Twentieth century government and twenty-first century entrepreneurship do not mix well. That was the top line consensus at a CES panel discussion this afternoon. Moderated by Julie Samuels from Engine, a tech policy advocacy group, it included two company reps – Laurent Crenshaw from Yelp and Marco Zappacosta from Thumbtack – and Arun Sundararajan, a business professor at New York University.
“Taxes are not the issue, small businesses care much more about regulation”, Zappacosta said. As businesses expand, so does the regulatory burden. “This is a big fear that causes businesses not to grow as much as they should”.
The problem is that the assumptions that drove the development of labor laws in the twentieth century no longer apply. The model then was that most people had a career job with a company, that provided a basic social safety net, such as disability, retirement and medical benefits. But now, “that will not necessarily be the best model for organising economic activity”, Sundararajan said.
“Atomisation of work is coming into tension with our regulatory state that assumes a lump of work”, said Zappacosta. “The path we see forward is to refashion our safety net so that it can be managed through individuals”.
There was little optimism that government regulations or regulators will adapt by themselves. But online communities can be self regulating. “Platforms like Yelp and others that basically create a feedback loop between the user and the business owner create a scenario that lets the business itself function ahead of the regulations”, Crenshaw said.
Those online communities can also apply political pressure. “We’re going to see a wide variety of new collectives that are giving consumers a new seat at the table”, said Sundararajan. “They’ll sit at the table in the same way that labor unions did in the past”.
“We’re having these fundamental questions in America about what is the nature of work and what is the social safety net and who is going to provide it”, said Samuels as she wrapped the panel up.
The European Union will implement network neutrality rules that are significantly friendlier to telecoms companies than the ones adopted earlier this year in the U.S. The European parliament rejected amendments –proposed by pretty much the same high tech companies that successfully pushed for the more stringent U.S. rules – that would have closed gaping loopholes.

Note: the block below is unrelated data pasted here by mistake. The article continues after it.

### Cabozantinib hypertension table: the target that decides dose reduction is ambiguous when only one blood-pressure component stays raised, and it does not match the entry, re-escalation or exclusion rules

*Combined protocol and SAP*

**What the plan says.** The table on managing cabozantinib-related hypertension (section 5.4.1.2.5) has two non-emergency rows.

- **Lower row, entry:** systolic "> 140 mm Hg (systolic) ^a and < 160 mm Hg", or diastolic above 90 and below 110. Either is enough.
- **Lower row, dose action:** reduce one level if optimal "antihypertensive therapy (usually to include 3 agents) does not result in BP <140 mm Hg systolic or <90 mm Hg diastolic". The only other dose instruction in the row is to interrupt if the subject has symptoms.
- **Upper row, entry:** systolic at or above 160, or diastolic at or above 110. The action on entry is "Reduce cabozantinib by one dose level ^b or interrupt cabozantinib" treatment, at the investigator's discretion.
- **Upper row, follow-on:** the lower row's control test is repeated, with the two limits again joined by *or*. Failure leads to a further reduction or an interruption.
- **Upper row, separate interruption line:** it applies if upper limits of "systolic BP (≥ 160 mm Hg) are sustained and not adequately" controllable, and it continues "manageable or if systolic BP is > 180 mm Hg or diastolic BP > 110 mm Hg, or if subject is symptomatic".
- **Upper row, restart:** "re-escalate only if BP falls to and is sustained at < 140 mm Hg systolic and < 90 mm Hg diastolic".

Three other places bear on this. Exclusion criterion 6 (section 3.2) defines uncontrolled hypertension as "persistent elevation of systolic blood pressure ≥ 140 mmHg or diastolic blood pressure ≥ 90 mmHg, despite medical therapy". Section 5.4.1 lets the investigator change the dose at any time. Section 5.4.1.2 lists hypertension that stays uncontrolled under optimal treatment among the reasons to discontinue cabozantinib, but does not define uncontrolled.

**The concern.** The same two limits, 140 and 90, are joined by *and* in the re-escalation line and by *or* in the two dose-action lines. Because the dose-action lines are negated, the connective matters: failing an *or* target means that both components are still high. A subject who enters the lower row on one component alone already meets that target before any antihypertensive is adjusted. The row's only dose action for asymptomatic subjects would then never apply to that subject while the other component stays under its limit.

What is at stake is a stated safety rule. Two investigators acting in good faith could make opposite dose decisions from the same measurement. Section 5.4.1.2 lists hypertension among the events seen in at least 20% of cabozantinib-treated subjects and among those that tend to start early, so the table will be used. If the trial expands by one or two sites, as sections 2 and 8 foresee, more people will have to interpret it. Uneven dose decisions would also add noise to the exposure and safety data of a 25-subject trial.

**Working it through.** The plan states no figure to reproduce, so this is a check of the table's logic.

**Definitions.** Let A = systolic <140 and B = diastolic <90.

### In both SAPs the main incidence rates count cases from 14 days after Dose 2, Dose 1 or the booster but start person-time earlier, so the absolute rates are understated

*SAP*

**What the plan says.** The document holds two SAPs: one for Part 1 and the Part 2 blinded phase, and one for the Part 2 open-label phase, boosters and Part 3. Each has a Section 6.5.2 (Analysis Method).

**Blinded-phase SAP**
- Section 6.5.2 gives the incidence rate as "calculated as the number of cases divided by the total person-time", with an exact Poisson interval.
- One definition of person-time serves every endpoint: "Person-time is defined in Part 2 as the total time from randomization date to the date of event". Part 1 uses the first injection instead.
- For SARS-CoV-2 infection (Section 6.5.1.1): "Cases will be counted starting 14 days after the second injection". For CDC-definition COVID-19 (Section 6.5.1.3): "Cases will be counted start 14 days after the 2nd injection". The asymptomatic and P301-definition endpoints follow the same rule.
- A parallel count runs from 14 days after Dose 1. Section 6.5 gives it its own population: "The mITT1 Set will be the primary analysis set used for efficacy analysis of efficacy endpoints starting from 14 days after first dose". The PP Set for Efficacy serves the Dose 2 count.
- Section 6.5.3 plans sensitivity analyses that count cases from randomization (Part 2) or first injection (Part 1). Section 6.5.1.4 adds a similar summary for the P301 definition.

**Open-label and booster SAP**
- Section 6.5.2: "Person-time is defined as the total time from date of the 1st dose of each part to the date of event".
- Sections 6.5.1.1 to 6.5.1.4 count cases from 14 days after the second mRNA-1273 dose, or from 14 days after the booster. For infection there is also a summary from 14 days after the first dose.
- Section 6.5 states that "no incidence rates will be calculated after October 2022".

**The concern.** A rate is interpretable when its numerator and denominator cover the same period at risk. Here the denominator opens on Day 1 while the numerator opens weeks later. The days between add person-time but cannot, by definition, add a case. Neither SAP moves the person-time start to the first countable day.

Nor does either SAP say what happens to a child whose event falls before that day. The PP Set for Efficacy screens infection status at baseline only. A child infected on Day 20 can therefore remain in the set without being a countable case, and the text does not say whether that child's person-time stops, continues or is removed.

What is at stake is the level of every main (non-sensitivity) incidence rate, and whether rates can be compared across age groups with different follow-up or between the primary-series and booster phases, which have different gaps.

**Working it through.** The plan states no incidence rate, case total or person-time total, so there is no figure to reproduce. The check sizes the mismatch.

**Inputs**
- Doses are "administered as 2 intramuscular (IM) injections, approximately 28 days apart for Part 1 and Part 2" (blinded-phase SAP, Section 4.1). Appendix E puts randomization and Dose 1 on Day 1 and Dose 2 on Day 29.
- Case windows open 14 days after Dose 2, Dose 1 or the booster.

Part of the problem with the rules in their current form, argued Joe McNamee at the European Digital Rights campaign group, is that they are ambiguous.
“As the text currently stands there is no indication as to how much abuse of dominance would be permissible under this arrangement,” he told the BBC.
The sort of scenarios that could impact internet use include the creation of “fast lanes” and “slow lanes” or the creation of “zero ratings” in which some services may be accessed without using up any of the internet user’s data quota.
It’s an interesting contrast between the U.S., where Internet content and services companies are the sexy power brokers, and the E.U., where quasi-public telecoms companies are a collegial fit with the bureaucratic political culture. It’s outfits like Google and Facebook that are getting slapped on a regular basis by E.U. regulators – privacy rules and the so-call right to be forgotten, for example – while in the U.S. it’s telecoms companies that are on the defensive.
Looked at another way, it’s the U.S.-based innovators that are creating the demand that higher capacity European networks are better provisioned to fulfill in many cases. It’s not paradox or irony. It’s the natural result of different regulatory choices made from the same set of options. The next time someone touts the fast fiber sprouting in European cities, ask yourself: would you trade innovation for bandwidth?
A short range, high speed technology standard for broadband over copper phone lines has been approved by the International Telecommunications Union. The G.fast standard is intended to make fiber-class speeds possible over legacy lines, with a maximum distance of 400 meters between the customer and the nearest fiber node.
Practical distances, though, are much shorter. “Service rate performance targets” – total bandwidth which can be split between up and down loads – are…
500-1000 Mb/s for FTTB deployments at less than 100m, straight loops 500 Mb/s at 100m 200 Mb/s at 200m 150 Mb/s at 250m